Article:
There is an important fact about today’s most successful websites: they’re using video, and outstripping text-based sites in popularity by an increasingly wide margin.
Google gives higher page rankings to websites that show the most “user engagement,” and there is no doubt that sites with video are reaping the biggest rewards. This isn’t entirely surprising – more and more people are routinely making use of the latest technologies to watch TV on their PCs and laptops, and videos on their smartphones. ComScore estimates that every day across the world, around 3.5 billion videos are viewed – and that is just on YouTube. Intel predicts that by 2015, there will be a staggering 500 billion hours of video content available online.
Although social media and entertainment will drive much of this, it’s equally true that many of the more canny businesses and content suppliers are jumping on the website-video bandwagon. Online video, e-commerce entrepreneurs and bloggers are realizing that it has the same power as TV advertising – but at a fraction of the cost. According to research by Cisco, video will generate a staggering 400 per cent increase in internet traffic by 2014.
We can break down the appeal (and power) of online video into three broad categories: consumer engagement, link baiting (producing provocative video content that makes people want to share it with others) and reference (evergreen video content that doesn’t need frequent updating and generates a steady flow of traffic from Web searches).
A successful website will incorporate all of the three elements – providing freshly updated video content (such as a series of video blogs) along with evergreen content, and the occasional provocative/controversial piece that incites people to copy the link and send it on to friends, colleagues and family. The video content must be of good quality – it really has to be “watchable.” Research suggests that viewers will either engage or wander away after 20 seconds. But three minutes of good quality online video has the same impact as 30 minutes of text, so it is potentially a highly useful and lucrative medium.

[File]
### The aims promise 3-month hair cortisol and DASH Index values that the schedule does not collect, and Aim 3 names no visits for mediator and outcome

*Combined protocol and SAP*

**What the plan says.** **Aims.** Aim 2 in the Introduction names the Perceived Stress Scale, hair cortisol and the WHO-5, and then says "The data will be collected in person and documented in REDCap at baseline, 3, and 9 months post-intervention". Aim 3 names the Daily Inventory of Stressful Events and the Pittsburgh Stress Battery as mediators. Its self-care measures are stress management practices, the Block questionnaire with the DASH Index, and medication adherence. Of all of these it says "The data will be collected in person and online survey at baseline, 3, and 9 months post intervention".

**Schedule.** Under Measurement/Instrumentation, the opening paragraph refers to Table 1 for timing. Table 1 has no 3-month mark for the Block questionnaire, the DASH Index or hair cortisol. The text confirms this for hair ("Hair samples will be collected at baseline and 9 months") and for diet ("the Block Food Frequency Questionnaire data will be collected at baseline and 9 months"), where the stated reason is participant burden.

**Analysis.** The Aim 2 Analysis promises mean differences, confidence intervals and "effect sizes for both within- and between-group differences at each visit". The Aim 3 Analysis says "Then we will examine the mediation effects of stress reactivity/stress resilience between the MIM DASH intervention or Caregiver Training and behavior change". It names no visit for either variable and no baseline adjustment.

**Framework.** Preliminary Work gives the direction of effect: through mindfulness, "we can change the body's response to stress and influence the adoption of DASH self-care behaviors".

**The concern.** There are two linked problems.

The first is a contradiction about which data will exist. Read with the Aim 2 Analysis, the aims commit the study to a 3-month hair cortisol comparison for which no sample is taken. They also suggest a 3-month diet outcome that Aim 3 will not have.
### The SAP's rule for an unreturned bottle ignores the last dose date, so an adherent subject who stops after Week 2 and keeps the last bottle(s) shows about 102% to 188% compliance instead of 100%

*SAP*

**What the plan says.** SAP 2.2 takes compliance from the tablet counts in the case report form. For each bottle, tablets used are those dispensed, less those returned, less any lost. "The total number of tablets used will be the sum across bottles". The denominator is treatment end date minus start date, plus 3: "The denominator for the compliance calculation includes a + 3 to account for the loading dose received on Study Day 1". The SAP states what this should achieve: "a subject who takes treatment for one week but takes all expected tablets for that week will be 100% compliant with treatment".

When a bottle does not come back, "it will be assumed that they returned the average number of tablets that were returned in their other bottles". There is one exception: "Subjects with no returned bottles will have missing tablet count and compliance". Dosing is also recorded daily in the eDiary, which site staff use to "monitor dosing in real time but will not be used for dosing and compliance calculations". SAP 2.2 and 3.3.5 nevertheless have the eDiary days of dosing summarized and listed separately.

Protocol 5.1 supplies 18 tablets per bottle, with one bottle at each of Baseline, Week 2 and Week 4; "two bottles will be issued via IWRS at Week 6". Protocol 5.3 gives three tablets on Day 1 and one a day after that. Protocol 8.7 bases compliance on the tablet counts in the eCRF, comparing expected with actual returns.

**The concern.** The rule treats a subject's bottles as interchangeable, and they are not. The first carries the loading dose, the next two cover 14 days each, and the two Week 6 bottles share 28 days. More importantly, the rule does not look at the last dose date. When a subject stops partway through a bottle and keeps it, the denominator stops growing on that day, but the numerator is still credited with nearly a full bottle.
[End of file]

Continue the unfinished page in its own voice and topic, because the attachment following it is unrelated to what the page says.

So, what are the best mechanisms for hosting video content on a website? There are two main approaches – using a third party host (YouTube or Vimeo), or self-hosting. Third party hosting has the advantage of granting access to a potentially massive search audience (just think of the millions of people that search YouTube every minute of the day). It is also far more able to cope with peaks in viewing demand than is self-hosting.
But do not dismiss self-hosting out of hand. It is a lot less cumbersome for visitors to the website than third party hosting. No one has to click on another link to open the video, it’s just there on the site itself, ready to be played. There is strong evidence that this helps get visitors directly to the site – people don’t like to make too many clicks to get to what they want to access.
If you have read our feature article called “How to find your keywords,” you will appreciate that embedding selected keywords in text content is crucial to search results. Exactly the same principal applies to video content. Create (and maintain) a Google video sitemap, which will provide the search giant with all the information it needs about the video content hosted on the site. This will include the URLs of pages where the videos are located, the keywords relevant for the video content, the video duration and any thumbnails.
If third party video hosting is preferred (such as via YouTube), make sure that the content contains a link back to the original website.